According to Deb Einhorn, Executive Director of Family Matters Parent Training and Information Center, social skills are just as crucial to a child’s success as math and reading. Einhorn said in the training, “One of the biggest reasons disabled adults have difficulty with getting and keeping jobs is due to poor social skills.” She also cited a study that showed that the academic scores of students who received social skills training went up by 11% compared to those who received no training.
States develop standards that schools are required to consider when planning curriculum and teaching children. There are state standards for math, reading, writing, and science. Many people might be surprised to know that Illinois also has standards for emotional and social learning. According to Einhorn, Illinois was one of the first states to implement standards in these domains. This means that the Illinois State Board of Education requires that the schools address these skills and help students master them. Some of the skills listed in the standards include the following: “Demonstrate an ability to prevent, manage and resolve interpersonal conflicts in constructive ways” and “Apply decision-making skills to deal responsibly with daily academic and social situations.”
Attendees contributed their ideas as to why kids with disabilities struggle with social skills and they offered input on how to help them. Some suggestions included: peer buddies, role playing, teaching relaxation techniques, and celebrating the victories of the children, no matter how small.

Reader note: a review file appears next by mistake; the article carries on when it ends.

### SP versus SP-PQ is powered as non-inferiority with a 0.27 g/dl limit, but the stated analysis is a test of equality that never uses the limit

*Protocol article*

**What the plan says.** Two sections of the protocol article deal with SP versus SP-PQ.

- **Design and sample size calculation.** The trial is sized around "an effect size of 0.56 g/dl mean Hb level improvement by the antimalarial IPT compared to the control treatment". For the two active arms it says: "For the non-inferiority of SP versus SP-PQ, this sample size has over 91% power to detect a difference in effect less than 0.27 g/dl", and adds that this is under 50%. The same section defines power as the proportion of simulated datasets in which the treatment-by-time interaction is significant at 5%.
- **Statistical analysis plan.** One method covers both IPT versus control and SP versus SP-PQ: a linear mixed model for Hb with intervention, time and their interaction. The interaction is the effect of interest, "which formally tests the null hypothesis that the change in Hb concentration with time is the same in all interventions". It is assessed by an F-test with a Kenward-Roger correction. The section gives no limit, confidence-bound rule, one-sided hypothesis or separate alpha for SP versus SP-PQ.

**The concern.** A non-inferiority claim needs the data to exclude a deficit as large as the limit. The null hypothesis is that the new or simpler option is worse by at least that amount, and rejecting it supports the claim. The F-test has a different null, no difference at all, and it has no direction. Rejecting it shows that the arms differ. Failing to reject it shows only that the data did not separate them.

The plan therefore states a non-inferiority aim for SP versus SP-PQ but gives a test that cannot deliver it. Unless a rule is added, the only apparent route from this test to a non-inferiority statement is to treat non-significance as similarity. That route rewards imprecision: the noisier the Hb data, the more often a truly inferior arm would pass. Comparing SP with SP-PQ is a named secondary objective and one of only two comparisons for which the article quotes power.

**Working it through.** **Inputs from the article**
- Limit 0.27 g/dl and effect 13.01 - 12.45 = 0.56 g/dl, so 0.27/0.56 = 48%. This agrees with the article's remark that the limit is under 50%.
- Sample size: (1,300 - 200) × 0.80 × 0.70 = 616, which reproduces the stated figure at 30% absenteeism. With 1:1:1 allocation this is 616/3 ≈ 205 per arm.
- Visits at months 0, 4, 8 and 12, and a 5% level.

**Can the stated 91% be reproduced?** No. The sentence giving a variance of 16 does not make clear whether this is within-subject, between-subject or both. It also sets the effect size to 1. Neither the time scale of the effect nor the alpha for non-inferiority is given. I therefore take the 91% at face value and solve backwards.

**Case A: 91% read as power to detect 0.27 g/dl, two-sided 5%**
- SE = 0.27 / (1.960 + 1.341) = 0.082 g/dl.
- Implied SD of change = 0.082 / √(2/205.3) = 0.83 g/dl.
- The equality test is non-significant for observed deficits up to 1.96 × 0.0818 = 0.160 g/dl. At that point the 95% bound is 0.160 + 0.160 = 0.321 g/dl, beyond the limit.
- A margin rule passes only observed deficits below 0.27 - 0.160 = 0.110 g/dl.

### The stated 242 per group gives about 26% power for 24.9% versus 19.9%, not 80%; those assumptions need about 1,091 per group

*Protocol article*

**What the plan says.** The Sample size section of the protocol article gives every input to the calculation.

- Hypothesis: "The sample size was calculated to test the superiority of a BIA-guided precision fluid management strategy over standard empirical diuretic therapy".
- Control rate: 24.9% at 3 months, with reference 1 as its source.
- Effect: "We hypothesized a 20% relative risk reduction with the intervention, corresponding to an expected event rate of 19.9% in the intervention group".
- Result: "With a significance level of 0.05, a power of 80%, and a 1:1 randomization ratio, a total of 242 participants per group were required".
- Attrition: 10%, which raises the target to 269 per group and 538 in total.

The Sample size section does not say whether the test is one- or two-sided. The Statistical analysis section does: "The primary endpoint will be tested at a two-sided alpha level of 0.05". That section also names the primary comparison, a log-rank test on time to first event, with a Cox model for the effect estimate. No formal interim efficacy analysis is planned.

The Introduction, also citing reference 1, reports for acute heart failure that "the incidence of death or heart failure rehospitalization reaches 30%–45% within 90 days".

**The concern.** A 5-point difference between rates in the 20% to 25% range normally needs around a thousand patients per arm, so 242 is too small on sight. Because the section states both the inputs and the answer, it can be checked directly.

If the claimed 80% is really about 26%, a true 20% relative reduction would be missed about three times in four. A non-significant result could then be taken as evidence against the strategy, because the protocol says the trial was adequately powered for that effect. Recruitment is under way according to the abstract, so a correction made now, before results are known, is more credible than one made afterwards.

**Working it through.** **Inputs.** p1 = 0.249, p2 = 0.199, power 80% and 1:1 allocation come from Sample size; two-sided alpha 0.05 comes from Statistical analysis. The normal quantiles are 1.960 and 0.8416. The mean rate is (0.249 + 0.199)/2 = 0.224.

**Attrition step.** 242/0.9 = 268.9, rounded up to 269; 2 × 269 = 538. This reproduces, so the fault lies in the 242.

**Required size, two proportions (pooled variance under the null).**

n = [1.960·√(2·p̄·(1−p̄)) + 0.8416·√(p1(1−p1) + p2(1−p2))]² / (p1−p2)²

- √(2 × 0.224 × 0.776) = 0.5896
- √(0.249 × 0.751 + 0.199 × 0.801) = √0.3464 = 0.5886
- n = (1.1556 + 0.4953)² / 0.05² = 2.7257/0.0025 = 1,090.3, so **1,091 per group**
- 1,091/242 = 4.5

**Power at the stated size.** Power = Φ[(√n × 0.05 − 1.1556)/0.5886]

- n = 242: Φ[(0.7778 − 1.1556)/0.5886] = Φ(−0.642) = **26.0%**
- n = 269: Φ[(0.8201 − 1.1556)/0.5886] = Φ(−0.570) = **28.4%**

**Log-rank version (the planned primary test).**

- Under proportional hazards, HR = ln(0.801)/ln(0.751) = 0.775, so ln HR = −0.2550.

Attendees included a combination of parents, teachers, and therapists who work with kids with disabilities. Kristin Gharst, Family and Community Resource Coordinator at TAP said, “I feel our community needed information about autism and social skills. I’m glad we could team with Family Matters and provide our families with this much needed training.”
Jill Smith, a speech language pathologist from Beecher City, said this was the first training she has attended from Family Matters. She was enthusiastic and said she would like to come to others and get her colleagues to join her. She was also excited to learn about Family Matters’ extensive lending library, which is open to the public. They have books on specific disabilities, educational laws and issues, information about IEPs, social skills, learning disabilities, and parenting and behavior techniques.
Family Matters Parent Training and Information Center is located in the Lincolnland Building at the mall in suite 200. Training workshops are offered regularly in Effingham for parents and professionals on a variety of educational topics. But workshops are just one service that Family Matters offers. They also are available to answer questions about educational law, IEP development, disabilities and the law, as well as help parents and guardians ensure their children are receiving appropriate services. For more information, visit www.fmptic.org or call 866-436-7842.
Originally published in Effingham Teutopolis News Report. Written by Patty Hooper.